The cardiologist performed a transthoracic echocardiogram, a common noninvasive test that uses ultrasound to create a video image of the heart. The test showed fluid around Multop’s heart and lungs, as the CT had indicated. But her ejection fraction, a measurement of how well the heart is pumping, was calculated at 64%, well within the normal range, and there was no sign of valve problems.
A bronchoscopy performed two weeks later revealed little. The interventional pulmonologist suctioned out large quantities of mucus, but found nothing else, including cancer, in the enlarged lymph nodes.
Based on these tests, Multop’s primary pulmonologist concluded that her chief problem appeared to be impacted mucus. He prescribed a wearable device called a SmartVest, which can help clear it.
The vest, which Multop donned twice a day, seemed to help. But the improvement was short-lived.
By early 2018, Multop remembers feeling “very tired and very short of breath.” Merely walking around the block required several rest breaks.
On May 1, she saw the pulmonologist for a worsening cough.
A new chest X-ray revealed possible pneumonia, which failed to respond to two antibiotics.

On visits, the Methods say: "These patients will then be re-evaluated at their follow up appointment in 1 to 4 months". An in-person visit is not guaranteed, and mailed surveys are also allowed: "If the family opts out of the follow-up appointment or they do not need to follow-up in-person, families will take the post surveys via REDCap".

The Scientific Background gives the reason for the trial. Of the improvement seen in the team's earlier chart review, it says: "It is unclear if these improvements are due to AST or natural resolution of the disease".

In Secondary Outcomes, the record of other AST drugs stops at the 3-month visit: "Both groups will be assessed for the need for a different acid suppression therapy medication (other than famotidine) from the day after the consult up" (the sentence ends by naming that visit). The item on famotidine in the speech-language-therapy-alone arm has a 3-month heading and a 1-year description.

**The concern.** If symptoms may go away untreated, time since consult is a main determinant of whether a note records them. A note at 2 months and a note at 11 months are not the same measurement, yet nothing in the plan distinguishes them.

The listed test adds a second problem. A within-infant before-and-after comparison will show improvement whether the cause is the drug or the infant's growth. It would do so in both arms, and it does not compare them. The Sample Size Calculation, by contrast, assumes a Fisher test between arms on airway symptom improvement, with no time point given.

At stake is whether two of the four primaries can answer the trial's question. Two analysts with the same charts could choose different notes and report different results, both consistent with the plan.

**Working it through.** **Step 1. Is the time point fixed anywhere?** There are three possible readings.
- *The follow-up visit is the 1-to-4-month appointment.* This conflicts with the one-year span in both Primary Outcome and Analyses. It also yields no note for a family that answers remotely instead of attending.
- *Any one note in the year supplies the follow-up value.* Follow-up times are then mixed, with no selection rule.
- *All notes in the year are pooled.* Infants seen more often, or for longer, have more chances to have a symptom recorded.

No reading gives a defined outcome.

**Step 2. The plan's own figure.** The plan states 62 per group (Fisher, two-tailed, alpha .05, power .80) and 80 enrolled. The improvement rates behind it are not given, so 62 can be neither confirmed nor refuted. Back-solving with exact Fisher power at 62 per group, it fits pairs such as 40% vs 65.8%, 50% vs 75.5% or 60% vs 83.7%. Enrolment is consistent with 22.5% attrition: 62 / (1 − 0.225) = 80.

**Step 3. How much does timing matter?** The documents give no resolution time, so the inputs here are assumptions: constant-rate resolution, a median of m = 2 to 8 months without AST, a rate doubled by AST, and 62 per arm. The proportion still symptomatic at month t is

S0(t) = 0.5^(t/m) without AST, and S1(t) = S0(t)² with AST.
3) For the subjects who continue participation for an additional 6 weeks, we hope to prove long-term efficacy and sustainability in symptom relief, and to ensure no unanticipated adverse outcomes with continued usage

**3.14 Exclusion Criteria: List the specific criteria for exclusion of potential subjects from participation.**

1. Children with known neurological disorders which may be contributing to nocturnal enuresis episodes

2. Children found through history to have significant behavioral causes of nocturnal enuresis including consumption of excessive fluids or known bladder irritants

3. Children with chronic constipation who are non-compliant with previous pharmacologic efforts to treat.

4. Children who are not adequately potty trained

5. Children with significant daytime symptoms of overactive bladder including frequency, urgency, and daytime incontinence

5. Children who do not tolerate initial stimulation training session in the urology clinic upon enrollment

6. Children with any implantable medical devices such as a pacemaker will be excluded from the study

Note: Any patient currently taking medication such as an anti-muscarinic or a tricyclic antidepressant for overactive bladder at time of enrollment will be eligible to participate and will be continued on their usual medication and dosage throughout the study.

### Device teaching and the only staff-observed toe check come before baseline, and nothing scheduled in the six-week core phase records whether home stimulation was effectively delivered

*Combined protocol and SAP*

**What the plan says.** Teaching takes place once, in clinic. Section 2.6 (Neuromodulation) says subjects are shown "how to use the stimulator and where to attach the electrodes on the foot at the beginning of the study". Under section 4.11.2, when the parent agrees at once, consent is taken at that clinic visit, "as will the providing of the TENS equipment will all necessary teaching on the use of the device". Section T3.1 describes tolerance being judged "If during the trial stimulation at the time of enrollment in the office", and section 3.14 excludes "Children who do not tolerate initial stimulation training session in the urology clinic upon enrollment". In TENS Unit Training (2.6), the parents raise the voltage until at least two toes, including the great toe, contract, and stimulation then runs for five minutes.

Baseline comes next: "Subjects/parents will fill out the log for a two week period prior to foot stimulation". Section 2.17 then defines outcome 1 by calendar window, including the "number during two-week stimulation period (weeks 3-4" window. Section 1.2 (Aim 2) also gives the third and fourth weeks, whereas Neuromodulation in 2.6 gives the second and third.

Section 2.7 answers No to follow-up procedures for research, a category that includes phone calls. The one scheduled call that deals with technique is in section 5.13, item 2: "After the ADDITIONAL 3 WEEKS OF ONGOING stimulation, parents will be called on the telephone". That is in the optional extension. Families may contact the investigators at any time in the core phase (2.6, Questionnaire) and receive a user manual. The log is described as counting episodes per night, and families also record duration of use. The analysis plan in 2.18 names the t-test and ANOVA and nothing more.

Although the pulmonologist had repeatedly advised Multop to go to the emergency room if her condition worsened, she was reluctant to do so. She said she didn’t want to sit in an ER for hours, as she had with her daughters when they were young, and was fearful of hospital-acquired infections.
On May 21, while sitting in the pulmonologist’s exam room with her husband, Ridge, Multop vomited, then collapsed. The doctor summoned 911 and an ambulance rushed her to Inova Alexandria Hospital, where doctors saved her life.
Multop was suffering from cardiogenic shock, a condition with a 50% mortality rate. Cardiogenic shock is typically caused by a major heart attack or the most severe form of heart failure, also known as congestive heart failure. Shock occurs when the heart cannot pump enough blood for the body’s needs.
Doctors quickly ruled out a heart attack and determined that Multop’s problem was advanced heart failure. Her heart probably had been failing for many months, the result of cardiomyopathy, which impairs the heart’s ability to function. The problem was not centered in her lungs.
Alexandria doctors stabilized her and she was flown to Inova Fairfax Hospital, where she spent nearly two weeks. There she learned that her relentless cough, fatigue, severe shortness of breath, chest pain, and excess fluid were all signs of a failing heart.